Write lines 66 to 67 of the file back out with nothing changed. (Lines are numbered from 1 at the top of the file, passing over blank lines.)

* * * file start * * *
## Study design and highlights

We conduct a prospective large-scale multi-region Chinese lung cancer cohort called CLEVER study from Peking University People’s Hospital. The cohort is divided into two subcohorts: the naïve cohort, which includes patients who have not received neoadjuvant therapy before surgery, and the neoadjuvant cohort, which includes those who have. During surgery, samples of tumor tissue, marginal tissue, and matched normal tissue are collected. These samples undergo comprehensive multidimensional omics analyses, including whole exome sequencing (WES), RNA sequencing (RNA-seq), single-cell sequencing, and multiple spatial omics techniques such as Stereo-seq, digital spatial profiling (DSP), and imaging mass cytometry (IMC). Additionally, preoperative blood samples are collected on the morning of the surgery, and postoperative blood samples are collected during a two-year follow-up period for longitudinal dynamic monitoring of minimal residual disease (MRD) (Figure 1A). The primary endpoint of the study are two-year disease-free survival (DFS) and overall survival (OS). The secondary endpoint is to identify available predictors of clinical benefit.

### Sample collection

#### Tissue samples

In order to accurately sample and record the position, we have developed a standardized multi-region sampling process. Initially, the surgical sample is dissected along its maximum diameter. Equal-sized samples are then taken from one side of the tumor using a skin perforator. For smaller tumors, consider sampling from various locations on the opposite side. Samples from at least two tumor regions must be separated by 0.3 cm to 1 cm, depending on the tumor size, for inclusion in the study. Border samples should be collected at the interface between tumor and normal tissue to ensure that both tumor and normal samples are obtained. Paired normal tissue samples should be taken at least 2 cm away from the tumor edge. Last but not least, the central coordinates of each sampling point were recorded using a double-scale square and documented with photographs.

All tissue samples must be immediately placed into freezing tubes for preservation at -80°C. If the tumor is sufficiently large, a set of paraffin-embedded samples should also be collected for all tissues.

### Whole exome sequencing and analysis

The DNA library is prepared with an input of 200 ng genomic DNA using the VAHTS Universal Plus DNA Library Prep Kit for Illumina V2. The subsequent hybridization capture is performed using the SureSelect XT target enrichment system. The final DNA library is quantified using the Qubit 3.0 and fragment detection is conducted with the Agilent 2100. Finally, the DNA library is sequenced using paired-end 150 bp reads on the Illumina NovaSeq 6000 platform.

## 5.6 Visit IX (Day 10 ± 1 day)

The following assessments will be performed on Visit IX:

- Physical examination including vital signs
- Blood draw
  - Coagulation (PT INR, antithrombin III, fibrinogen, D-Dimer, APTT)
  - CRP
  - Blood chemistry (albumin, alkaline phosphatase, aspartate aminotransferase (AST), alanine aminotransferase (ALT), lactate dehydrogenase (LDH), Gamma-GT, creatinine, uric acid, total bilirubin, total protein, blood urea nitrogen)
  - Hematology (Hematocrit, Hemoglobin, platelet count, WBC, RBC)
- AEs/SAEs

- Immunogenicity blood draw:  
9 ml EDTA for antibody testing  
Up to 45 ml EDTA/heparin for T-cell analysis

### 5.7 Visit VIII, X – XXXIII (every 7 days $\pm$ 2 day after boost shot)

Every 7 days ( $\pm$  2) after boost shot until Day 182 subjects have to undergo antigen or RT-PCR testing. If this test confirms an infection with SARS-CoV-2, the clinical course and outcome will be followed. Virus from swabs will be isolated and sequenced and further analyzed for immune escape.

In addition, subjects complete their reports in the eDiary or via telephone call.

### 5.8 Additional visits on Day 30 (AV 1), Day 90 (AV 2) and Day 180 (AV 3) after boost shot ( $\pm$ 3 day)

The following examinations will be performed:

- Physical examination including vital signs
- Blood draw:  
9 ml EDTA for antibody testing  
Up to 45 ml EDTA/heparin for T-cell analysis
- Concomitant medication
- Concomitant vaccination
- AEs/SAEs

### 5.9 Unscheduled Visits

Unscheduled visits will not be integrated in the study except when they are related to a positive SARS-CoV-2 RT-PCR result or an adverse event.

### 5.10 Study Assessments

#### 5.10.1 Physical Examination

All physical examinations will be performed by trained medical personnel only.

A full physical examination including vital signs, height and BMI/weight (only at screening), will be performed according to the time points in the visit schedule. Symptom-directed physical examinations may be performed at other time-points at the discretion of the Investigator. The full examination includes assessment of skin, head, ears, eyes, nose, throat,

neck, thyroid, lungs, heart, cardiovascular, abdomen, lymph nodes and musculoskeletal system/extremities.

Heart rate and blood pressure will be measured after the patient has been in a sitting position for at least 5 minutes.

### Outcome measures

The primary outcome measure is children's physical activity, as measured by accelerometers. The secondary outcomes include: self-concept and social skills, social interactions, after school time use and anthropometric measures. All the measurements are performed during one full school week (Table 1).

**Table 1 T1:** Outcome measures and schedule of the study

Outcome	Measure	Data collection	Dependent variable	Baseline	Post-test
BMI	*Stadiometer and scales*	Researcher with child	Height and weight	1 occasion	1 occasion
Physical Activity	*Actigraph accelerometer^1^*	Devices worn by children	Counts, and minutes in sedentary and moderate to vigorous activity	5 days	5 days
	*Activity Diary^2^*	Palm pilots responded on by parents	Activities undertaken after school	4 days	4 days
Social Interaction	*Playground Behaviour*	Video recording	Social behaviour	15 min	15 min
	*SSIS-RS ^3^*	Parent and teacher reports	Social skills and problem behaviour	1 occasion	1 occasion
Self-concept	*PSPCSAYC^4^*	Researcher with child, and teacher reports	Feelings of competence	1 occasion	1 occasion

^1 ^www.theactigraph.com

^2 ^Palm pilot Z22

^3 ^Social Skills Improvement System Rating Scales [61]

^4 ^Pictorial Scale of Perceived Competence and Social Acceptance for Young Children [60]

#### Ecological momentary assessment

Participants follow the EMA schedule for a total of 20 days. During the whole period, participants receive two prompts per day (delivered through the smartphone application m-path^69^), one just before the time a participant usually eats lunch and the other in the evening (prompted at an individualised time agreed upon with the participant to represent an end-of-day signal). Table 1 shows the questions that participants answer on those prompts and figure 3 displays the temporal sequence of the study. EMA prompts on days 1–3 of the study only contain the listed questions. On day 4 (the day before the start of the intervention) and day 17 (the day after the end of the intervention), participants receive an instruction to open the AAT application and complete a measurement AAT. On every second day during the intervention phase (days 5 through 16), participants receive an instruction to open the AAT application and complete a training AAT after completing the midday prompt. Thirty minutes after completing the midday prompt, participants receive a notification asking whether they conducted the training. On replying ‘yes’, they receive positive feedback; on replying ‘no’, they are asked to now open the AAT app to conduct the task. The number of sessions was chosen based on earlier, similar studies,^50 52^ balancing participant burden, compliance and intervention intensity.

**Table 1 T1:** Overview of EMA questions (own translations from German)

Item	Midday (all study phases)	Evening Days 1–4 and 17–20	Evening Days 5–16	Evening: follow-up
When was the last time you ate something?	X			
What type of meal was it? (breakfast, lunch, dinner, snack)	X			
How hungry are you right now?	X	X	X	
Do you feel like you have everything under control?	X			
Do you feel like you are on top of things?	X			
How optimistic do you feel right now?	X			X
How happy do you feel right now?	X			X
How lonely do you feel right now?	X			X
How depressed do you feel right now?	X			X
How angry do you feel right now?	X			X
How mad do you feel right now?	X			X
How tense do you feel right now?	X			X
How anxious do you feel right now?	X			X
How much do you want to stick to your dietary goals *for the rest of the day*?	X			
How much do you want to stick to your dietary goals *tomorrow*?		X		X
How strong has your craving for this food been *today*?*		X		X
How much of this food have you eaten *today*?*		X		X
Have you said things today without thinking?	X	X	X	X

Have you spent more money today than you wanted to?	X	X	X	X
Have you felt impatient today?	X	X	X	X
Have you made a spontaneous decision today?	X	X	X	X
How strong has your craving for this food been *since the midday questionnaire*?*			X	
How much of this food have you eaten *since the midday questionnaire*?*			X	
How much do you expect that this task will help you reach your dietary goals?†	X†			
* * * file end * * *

How lonely do you feel right now?	X			X
How depressed do you feel right now?	X			X